Oracle8i Enterprise JavaBeans and CORBA Developer's Guide
Release 8.1.5






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Enterprise JavaBean Tools

Instead of loadjava and publish, Enterprise JavaBean developers use the deployejb tool, which does equivalent operations, as well as generating and compiling infrastructure code for the EJB. The ejbdescriptor tool is a utility for translating between the text and serialized object forms of EJB deployment descriptors.


From a deployment descriptor and a JAR containing interfaces and classes, the deployejb tool makes an EJB implementation ready for test or production clients to invoke. deployejb converts the text descriptor to a serialized object, generates and compiles classes that effect client-bean communication, loads compiled classes into the database, and publishes the bean's home interface name in the session namespace so clients can look it up with JNDI. The BeanHomeName must refer to a PublishingContext for which the deployejb invoker has the write right; see "publish" for the rights required to publish.

To invoke a deployed bean, the client's CLASSPATH must include the remote and home interface files and the JAR generated by deployejb.


deployejb -user <username> -password <password> -service <serviceURL>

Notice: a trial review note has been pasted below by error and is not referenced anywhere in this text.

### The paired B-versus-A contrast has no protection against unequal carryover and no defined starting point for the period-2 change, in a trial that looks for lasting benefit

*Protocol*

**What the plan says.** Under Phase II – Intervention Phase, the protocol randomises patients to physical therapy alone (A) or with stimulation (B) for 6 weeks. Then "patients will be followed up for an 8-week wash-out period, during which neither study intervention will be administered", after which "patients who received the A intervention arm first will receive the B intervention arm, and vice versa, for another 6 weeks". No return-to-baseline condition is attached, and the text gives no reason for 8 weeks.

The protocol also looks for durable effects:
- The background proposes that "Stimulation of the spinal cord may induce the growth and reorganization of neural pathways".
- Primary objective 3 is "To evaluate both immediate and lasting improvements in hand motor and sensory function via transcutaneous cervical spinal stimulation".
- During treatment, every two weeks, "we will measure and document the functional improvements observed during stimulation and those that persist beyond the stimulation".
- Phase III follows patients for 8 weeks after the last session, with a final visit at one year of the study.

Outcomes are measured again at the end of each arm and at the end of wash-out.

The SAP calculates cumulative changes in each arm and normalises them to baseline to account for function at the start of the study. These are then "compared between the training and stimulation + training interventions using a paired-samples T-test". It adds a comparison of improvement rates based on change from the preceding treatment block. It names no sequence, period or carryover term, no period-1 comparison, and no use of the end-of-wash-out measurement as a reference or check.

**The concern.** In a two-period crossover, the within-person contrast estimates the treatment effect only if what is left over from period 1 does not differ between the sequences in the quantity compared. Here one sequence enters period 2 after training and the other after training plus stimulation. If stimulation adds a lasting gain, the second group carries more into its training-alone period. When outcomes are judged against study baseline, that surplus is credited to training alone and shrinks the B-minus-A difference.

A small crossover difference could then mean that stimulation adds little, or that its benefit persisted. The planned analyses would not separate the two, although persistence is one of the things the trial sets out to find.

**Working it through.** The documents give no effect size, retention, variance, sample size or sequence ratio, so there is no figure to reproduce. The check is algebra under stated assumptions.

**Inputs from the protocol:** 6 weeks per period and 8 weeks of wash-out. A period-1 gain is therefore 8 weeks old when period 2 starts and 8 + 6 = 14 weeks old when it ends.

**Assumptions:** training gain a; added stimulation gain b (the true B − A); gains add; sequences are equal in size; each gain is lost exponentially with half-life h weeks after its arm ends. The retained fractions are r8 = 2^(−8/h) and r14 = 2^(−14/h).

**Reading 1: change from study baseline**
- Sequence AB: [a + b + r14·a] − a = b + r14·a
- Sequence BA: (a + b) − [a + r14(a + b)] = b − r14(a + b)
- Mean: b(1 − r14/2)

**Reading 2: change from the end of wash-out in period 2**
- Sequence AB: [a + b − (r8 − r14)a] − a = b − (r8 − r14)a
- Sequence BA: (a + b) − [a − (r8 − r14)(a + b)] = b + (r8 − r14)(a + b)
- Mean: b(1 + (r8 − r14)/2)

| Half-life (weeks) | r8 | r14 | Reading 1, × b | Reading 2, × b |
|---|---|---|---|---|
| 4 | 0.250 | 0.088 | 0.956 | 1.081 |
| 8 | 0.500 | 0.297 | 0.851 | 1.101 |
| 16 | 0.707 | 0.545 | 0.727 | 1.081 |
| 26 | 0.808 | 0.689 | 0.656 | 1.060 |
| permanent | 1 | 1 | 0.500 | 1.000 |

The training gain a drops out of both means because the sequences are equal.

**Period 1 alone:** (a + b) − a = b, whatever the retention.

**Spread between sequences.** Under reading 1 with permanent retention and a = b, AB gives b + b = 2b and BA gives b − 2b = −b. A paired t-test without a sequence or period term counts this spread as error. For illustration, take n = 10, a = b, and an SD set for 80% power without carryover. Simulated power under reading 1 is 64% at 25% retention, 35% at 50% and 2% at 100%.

-descriptor <file> -temp <dir> <beanjar>
  [-addclasspath <dirlist>]  
  [-generated <clientjar>] 
  [-role <role>] 

Argument Summary

Table 6-18 summarizes the deployejb arguments.

Table 6-18 deployejb Argument Summary


Description and Values 


Specifies the schema into which the EJB classes will be loaded.  


Specifies the password for <username>.  


URL identifying database in whose session namespace the EJB is to be published. The serviceURL has the form:


<host> is the computer that hosts the target database; <lport> is the listener port configured to listen for session IIOP; <sid> is the database instance identifier. Example:


which matches the default installation on the invoker's machine.  


Specifies the text file containing the EJB deployment descriptor.  


Specifies a temporary directory to hold intermediate files deployejb creates. Unless you specify -keep, deployejb removes the files and the directory when it completes.  


Specifies the name of the JAR containing the bean interface and implementation files.  


Specifies directories containing interface and/or implementation dependency classes not contained in <beanjar>. Format of <dirlist> is the same as javac's CLASSPATH argument. Required for -beanonly.  


Skips generation of interface files. This is useful if you change only the bean implementation.  


Summarizes the tool's operation, then exits.  


Specifies the name of the output (generated) JAR file, which contains communication files bean clients need. If you do not specify, the output JAR file has the name of the input JAR file with _generated appended.  


Summarizes the tool's syntax, then exits.  


Connects to the target database with IIOP instead of the default session IIOP. Use this option when deploying to a database server that has been configured without session IIOP.